Another significant recommendation from the Productivity Commission’s report was to improve national workforce planning. Understanding the make-up of the existing health workforce was the first step. With information provided by health professionals as part of the NRAS registration process, we have, for the first time, an accurate national data source. We are using this information to predict future supply and demand and better understand distributional issues in rural and remote communities.
We are also working with the states and territories and major health professional bodies to better understand our workforce. The Australian Government has been producing and sharing information and evidence associated with different reform approaches to allow better informed workforce planning across Australia. This work provides a platform for government and non-government health organisations to make informed policy decisions.
This work has already given us valuable insight into future workforce needs. Prior to this data being available, there was a concern that increased medical places were required because of a perceived looming undersupply of doctors.
Current evidence shows that Australia is moving towards an oversupply of medical practitioners, indicating a likely oversupply of 7,000 by 2030.
With data projections continuing to indicate issues of maldistribution of doctors, especially in rural and remote communities, the Department of Health can ensure that policy initiatives are aimed to address these issues.
To promote evidence-based policy development in response to workforce planning reports, the Australian Government has established advisory bodies for both the medical and for the nursing and midwifery professions.
The National Medical Training Advisory Network was established in February 2014 as the expert medical advisory body to governments on how to improve the coordination of medical training nationally. The network advises health ministers on issues relating to the planning, distribution and coordination of medical training and plans across the training pipeline.
The National Nursing and Midwifery Education Advisory Network provides high level strategic advice to health ministers on evidence-based approaches to the planning and coordination of education, employment and immigration for nurses and midwives in Australia. This network also provides advice to enable all nurses – registered and enrolled- and midwives to work to their full scope of practice, improve productivity, and models of care to deliver the best outcomes for consumers.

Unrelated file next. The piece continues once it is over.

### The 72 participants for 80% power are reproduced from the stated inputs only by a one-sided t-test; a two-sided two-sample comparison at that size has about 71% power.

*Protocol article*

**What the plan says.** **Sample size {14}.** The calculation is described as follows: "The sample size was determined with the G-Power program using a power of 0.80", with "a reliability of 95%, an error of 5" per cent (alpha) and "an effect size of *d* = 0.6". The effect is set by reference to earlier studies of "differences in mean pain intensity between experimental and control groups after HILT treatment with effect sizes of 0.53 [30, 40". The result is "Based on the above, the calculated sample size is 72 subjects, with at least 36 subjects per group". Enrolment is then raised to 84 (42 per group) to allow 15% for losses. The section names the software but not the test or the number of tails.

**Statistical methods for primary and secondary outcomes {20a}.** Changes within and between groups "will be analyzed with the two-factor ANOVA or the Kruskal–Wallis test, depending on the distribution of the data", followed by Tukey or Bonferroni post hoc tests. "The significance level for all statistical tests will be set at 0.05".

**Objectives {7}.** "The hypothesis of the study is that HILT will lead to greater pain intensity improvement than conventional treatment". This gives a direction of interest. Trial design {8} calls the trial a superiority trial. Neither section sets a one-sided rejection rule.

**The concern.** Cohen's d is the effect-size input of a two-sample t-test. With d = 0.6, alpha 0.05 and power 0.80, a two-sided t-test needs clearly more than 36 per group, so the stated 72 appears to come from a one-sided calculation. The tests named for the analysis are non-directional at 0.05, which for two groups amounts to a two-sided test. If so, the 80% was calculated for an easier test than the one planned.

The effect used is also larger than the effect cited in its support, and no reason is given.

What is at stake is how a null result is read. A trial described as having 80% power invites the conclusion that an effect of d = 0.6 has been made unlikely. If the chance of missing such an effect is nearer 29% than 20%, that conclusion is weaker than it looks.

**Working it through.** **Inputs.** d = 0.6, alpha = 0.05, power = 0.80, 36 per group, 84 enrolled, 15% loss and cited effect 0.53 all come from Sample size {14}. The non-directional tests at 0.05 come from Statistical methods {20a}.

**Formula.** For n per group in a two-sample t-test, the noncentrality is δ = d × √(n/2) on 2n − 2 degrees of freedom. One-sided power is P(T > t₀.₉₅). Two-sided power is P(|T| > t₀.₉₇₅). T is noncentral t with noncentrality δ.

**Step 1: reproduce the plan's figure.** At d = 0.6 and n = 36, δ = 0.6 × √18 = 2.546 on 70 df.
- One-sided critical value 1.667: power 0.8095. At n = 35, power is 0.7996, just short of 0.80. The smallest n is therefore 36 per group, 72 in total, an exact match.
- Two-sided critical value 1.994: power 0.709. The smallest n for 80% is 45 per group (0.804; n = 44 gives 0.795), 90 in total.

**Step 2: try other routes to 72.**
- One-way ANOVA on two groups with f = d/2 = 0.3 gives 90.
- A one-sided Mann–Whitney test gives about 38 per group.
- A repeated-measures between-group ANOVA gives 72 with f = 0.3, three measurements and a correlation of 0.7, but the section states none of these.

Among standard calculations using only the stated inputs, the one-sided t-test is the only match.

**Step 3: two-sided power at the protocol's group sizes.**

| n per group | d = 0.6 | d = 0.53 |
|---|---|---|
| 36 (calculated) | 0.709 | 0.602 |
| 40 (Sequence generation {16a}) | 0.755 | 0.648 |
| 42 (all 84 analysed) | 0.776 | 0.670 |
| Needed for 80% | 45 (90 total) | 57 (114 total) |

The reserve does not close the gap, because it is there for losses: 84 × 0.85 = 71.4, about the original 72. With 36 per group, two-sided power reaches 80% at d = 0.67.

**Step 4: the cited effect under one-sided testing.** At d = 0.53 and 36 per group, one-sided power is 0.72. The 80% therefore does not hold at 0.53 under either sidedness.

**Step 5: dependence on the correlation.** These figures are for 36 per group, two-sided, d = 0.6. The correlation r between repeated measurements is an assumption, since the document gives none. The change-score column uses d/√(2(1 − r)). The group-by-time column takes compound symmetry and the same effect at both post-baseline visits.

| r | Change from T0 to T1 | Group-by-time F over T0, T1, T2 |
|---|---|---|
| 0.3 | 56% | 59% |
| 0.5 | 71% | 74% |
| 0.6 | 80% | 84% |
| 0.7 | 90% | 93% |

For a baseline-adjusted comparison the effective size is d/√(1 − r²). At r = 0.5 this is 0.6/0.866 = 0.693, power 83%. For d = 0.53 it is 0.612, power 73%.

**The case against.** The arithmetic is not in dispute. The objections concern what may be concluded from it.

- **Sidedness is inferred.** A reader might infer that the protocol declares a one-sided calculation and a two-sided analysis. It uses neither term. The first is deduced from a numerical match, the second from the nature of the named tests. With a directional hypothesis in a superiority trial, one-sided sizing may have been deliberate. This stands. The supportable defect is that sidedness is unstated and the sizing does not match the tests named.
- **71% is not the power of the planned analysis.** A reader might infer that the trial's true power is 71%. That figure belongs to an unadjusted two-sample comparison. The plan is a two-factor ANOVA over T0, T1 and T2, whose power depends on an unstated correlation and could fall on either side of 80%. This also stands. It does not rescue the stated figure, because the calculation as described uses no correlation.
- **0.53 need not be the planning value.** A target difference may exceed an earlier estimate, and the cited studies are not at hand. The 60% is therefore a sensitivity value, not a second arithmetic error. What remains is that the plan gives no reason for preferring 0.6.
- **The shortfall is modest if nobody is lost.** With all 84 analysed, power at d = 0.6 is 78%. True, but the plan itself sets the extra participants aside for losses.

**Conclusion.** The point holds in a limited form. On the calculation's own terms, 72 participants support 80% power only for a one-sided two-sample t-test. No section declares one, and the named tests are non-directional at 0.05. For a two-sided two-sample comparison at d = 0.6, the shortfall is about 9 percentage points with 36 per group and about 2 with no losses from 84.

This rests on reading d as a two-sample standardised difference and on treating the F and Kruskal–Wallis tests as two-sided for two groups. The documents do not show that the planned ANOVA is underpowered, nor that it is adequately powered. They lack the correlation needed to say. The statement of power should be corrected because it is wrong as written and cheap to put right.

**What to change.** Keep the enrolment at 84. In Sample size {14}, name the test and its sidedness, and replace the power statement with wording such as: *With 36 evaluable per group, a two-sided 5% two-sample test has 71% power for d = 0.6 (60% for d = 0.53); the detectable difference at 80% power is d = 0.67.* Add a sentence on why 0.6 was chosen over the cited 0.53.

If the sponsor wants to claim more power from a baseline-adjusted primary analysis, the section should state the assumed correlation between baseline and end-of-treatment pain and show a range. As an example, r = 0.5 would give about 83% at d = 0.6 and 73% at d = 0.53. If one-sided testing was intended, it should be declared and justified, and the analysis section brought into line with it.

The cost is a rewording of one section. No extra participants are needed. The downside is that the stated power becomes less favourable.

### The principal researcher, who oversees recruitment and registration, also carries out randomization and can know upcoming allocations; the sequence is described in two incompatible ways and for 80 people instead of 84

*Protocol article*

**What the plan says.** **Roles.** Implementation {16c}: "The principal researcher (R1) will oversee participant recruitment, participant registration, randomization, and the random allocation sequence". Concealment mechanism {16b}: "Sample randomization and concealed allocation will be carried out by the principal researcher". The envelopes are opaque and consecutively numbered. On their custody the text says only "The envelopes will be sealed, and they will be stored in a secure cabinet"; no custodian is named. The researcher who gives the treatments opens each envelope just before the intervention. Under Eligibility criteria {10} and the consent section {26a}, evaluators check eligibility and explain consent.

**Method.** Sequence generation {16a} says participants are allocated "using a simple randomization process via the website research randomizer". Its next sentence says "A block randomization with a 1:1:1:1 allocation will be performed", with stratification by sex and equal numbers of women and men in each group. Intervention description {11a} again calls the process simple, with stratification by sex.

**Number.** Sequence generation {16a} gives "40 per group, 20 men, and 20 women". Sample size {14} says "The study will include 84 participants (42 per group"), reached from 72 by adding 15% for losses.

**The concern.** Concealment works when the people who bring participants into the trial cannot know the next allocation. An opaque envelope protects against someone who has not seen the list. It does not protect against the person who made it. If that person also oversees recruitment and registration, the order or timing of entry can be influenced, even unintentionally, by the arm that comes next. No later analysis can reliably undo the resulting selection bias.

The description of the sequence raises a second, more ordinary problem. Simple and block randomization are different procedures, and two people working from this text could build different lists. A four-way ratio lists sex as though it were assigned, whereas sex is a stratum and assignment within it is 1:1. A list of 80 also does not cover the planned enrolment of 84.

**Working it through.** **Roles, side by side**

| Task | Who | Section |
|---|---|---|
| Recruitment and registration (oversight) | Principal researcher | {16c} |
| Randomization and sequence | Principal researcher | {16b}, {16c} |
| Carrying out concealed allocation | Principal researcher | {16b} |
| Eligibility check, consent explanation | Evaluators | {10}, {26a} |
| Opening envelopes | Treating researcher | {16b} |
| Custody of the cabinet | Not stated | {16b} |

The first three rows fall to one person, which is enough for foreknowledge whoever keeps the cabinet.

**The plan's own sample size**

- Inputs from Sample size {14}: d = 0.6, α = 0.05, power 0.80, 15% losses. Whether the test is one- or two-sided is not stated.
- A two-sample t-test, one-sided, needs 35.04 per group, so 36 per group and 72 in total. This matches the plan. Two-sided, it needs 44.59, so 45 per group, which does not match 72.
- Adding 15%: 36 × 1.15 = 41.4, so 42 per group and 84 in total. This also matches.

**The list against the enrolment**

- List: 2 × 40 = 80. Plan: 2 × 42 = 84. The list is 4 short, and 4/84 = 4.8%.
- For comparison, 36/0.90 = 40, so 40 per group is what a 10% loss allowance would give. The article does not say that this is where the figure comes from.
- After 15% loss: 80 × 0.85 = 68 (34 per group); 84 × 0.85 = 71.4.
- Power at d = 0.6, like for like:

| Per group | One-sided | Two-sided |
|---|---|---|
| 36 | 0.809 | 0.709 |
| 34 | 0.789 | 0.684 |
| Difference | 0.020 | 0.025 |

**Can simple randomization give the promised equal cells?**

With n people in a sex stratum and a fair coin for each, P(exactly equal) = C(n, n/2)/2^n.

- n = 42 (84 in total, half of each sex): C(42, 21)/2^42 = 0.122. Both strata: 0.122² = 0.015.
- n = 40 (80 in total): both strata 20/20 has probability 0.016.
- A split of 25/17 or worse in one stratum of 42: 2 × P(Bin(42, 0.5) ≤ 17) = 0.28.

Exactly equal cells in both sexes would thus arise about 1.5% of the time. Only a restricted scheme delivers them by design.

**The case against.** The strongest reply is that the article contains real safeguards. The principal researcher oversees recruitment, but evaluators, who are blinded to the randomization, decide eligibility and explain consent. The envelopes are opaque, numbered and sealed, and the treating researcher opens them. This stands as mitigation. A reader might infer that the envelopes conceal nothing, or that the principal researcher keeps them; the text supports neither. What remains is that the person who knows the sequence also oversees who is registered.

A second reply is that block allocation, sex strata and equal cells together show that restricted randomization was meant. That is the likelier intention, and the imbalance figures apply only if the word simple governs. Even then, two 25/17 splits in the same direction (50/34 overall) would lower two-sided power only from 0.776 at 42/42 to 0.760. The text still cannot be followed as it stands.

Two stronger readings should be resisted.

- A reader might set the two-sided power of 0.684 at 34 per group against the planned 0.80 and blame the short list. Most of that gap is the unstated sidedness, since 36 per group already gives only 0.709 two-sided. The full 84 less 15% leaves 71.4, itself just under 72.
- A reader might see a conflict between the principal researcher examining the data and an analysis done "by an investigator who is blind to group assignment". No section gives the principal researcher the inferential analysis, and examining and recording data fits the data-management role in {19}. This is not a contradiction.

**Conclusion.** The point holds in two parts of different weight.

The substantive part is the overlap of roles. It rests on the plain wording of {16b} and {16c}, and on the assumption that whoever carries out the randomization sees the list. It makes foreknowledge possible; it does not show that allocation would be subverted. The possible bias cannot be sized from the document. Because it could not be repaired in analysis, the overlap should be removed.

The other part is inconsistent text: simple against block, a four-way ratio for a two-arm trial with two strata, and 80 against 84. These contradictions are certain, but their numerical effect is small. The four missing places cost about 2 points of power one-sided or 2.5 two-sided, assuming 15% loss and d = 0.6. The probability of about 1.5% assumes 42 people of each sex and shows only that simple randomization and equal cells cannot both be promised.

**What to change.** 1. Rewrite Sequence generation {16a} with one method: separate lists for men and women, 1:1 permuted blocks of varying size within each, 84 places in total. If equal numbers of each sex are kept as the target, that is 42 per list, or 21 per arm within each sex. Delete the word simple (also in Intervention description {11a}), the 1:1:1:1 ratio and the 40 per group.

Another important initiative to address appropriate distribution of Australia’s health workforce was the establishment of a National Rural Health Commissioner. The Commissioner will work with rural, regional and remote communities, the health sector, universities, specialist training colleges and across all levels of government to improve rural health policies and champion the cause of rural practice. One of the first tasks for the Commissioner will be develop and define a National Rural Generalist Pathway and report to Government on a pathway to reform.
In addition to this, we are working with community organisations to provide better care to consumers in Australia’s Indigenous communities. We know Aboriginal and Torres Strait Islander peoples are more likely to understand, respect and use services that are provided in a culturally appropriate way. Accordingly, the principle of culturally appropriate service provision is central to policies that guide prioritisation, target setting and monitoring of progress against growing and developing the capacity of the Aboriginal and Torres Strait Islander health workforce.
Government-funded Aboriginal and Torres Strait Islander health professional organisations play a key role in promoting culturally safe health care for Aboriginal and Torres Strait Islander peoples. This has been achieved through developing and delivering training programs for non-Indigenous health professionals and promoting the importance of including Aboriginal and Torres Strait Islander health professionals as part of a health care team.
Ensuring health professionals develop cultural capabilities before graduating will contribute to improving the accessibility and quality of health services available to Aboriginal and Torres Strait Islander peoples. The recently-released Aboriginal and Torres Strait Islander Health Curriculum Framework will better equip health professionals and medical students to address the cultural needs and sensitivities of Aboriginal and Torres Strait Islander peoples. It provides a model for higher education providers to successfully implement Aboriginal and Torres Strait Islander health curricula, which could also be applied widely across tertiary learning contexts.
We still have work to do, but our reform program continues to refine policy settings, strengthening our workforce policies to give us more sustainable, more effective, more innovative health system into the future. The by-product of this will be confident, skilled and mobile health professionals, and enhanced safety and quality for consumers.
Sustainable. Consumer-centred. People-centred. That’s what I want for our health system.
The commitment, care and professionalism of all those who contribute to our health system is crucial to this success. Getting our workforce mix right will help to ensure we can achieve this goal together.
I understand the importance of getting health service policy and delivery right for all Australians. This requires constant collaboration by governments, professional stakeholders and the community to ensure we get the best health outcomes for all Australians.